The retailer also announced this week it would stop selling merchandise with the words “All Lives Matter.” Walmart also tweeted June 5 that the company would be committing $100 million over five years to racial equality. (RELATED: Walmart Announces New Social Distancing Events For Families Across America)
We know it takes more than talk. It takes action. We are taking steps to address racism head-on and accelerate change, including Walmart and the Walmart Foundation committing $100 million over five years so we can move forward, together. pic.twitter.com/PKrPvkwnWP
— Walmart (@Walmart) June 5, 2020
Walmart, however, has displaced more than 400,000 American jobs between 2001 and 2013 by sourcing products from China, according to a study published in The New York Times. China has been so important to Walmart’s supply chain that the company moved its global sourcing headquarters to Shenzhen, China in 2002, The Atlantic reported.
Walmart has at least 10,000 suppliers in China which produce the vast majority of the products sold by the company, according to The American Prospect. Like other companies that outsource manufacturing to China, Walmart has kept its labor costs low by keeping wages low for Chinese workers and increasing overtime requirements, The American Prospect added.
“It’s time to own up to our silence: Black Lives Matter,” Adidas said in a series of tweets published June 10. The company also said it would tackle hiring bias by filling half of its open positions with people of “diverse talent,” and filling 30% of its open positions with black and Latino people.
Adidas also committed $120 million over the next four years to sustainability initiatives and financing 50 scholarships a year for black students.
First, we need to give credit where it’s long overdue: The success of adidas would be nothing without Black athletes, Black artists, Black employees, and Black consumers. Period.
— adidas (@adidas) June 10, 2020
Like its competitors, Adidas has outsourced manufacturing jobs to China for years. During a 2018 shareholder meeting, Adidas chief executive Kasper Rørsted said more than half of its footwear was produced in China and Vietnam, Reuters reported.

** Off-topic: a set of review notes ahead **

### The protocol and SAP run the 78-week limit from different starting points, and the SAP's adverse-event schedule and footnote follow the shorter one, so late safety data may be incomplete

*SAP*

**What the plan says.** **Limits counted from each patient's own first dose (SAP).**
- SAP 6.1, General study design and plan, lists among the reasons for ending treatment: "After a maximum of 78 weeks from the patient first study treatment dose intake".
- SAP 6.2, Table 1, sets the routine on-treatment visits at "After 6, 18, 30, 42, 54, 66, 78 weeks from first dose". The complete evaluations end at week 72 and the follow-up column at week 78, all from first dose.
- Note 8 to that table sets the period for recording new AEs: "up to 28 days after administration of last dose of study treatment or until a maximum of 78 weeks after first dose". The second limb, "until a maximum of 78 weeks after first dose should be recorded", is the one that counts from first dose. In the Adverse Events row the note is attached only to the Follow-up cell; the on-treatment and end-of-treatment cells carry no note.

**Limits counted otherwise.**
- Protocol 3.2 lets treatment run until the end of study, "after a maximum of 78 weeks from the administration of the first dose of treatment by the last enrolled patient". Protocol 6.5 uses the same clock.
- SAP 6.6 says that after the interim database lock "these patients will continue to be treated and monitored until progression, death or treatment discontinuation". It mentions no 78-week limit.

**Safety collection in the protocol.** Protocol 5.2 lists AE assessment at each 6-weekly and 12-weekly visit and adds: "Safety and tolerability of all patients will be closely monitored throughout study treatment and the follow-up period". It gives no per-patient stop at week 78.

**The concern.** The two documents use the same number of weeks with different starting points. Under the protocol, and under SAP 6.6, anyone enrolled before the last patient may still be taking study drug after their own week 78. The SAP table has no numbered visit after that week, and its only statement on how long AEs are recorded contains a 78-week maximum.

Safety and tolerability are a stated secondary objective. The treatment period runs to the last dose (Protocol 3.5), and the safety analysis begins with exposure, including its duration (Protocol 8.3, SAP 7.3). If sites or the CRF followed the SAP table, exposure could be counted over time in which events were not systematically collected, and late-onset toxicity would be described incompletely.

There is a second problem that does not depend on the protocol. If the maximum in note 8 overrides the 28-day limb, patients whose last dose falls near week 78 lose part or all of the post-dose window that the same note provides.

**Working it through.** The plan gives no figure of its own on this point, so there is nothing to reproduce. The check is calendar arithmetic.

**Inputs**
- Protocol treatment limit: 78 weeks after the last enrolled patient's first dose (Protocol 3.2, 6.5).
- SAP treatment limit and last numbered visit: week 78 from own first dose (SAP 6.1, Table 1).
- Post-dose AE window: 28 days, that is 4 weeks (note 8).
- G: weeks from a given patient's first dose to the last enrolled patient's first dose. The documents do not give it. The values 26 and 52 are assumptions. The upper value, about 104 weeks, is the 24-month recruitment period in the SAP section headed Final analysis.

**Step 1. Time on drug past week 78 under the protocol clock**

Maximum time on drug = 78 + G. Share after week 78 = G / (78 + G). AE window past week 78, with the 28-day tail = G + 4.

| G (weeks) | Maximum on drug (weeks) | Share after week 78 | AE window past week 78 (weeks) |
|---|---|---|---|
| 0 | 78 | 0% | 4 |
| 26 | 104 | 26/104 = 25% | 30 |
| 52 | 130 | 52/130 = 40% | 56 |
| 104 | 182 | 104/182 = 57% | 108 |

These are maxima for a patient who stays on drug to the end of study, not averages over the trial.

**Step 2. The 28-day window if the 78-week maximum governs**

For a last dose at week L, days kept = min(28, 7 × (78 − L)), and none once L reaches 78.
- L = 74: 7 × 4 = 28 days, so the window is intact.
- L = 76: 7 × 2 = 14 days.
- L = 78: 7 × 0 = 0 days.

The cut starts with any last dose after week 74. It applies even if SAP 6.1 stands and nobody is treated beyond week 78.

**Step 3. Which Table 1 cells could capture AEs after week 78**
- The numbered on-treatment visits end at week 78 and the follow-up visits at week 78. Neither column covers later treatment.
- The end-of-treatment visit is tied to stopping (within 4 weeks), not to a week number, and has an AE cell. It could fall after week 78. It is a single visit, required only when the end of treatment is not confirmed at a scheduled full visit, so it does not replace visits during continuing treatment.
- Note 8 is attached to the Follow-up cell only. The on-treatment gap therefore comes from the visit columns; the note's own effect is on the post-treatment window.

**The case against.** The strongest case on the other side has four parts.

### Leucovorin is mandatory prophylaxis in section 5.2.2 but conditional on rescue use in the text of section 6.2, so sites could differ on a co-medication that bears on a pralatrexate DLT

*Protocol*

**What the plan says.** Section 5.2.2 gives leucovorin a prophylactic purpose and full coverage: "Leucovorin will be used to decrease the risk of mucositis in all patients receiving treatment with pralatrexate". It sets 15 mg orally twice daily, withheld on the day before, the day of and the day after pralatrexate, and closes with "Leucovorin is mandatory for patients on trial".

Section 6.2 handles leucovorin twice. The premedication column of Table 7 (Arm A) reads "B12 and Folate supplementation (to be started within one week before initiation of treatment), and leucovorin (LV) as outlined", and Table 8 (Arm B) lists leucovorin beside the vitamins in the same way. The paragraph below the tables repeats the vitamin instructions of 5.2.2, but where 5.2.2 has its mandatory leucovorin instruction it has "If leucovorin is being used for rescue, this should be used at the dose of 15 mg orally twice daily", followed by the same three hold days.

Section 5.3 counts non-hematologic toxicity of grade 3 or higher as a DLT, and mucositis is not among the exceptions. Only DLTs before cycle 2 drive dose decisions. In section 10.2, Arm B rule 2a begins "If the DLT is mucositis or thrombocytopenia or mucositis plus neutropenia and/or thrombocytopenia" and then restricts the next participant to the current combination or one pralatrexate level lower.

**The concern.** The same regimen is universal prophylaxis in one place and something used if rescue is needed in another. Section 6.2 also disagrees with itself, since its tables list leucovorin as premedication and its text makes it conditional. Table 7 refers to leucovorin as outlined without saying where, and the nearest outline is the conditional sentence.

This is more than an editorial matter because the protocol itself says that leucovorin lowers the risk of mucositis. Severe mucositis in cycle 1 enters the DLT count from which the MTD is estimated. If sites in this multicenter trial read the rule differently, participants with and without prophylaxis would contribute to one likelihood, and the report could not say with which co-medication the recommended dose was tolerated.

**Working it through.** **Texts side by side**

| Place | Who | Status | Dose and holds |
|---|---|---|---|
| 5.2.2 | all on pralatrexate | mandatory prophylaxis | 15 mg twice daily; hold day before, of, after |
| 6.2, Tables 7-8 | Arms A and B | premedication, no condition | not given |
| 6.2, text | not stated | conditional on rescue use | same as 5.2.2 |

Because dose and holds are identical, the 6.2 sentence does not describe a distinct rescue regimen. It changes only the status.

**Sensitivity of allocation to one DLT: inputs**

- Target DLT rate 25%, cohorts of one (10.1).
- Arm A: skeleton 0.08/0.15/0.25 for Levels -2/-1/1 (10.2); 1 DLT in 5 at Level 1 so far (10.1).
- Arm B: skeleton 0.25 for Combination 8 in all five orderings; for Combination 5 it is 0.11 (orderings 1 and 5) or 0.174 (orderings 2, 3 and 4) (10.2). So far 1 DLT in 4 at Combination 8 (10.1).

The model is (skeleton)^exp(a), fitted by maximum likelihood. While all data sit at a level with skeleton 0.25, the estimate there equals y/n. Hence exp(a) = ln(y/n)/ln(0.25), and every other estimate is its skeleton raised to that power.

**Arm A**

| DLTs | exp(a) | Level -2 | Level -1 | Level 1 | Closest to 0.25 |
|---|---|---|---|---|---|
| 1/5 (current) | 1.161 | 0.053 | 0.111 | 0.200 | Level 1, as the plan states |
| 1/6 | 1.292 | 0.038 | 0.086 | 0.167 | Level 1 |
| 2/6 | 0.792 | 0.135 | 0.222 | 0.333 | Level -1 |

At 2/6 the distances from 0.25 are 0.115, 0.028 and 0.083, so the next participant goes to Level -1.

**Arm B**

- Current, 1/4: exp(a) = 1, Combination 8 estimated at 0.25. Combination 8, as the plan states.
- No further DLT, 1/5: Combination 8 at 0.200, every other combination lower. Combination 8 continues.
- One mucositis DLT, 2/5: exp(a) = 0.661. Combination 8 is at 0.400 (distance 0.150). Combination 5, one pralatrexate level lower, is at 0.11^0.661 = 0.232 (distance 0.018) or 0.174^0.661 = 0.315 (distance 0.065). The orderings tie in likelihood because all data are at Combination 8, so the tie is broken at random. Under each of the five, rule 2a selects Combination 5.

Along with Nike, however, Adidas has also cut the wages of workers in the company’s Asian subsidiaries, with average salaries estimated to be 45 to 65% below what is needed to provide basic needs, as reported by Reuters. The company is also considering automating these jobs at their German plant in Ansbach, according to Industry Week.
“BLACK LIVES MATTER. We want to make our position very clear—we do not tolerate racism, bigotry, or police brutality,” Puma said in a statement May 30. The company also said it would be supporting organizations such as REFORM Alliance and the ACLU and its website includes links to various social justice groups.
Puma also announced in a tweet May 30 that it would be donating to the Minnesota Freedom Fund, a group that pays bail for people awaiting trials. (RELATED: Minnesota Freedom Fund Slammed After Revealing Less Than 1% Of Donations Have Been Used To Bail People Out Of Jail)
We need to take action together.
We are choosing to support the Minnesota Freedom Fund.
Donate to the MN Freedom Fund here: https://t.co/bNFhTbFBqX
— PUMA (@PUMA) May 30, 2020
Puma’s Global Operations department reported in 2015 that around a quarter of the company’s manufacturing was based in China, with Asian suppliers constituting well over three-quarters of the company’s manufacturing. Puma currently has 47 suppliers in China, with most of them located near the tech hubs Guangzhou and Shenzhen, according to Puma’s website.
“Right now, we want to use our platform to spread information & support,” Sony stated in a tweet May 31. The company also promised to donate $1 million to “Black Lives Matter” organizations, according to Tech Times.
— Sony (@Sony) May 31, 2020
Concurrently, Sony has outsourced manufacturing to China for nearly two decades, and since 2005 the company has manufactured smartphones and gaming systems in factories operated by Chinese contractors.
Although Sony closed its own Chinese plants in 2019, production would continue to be outsourced to contract manufacturers, Reuters reported.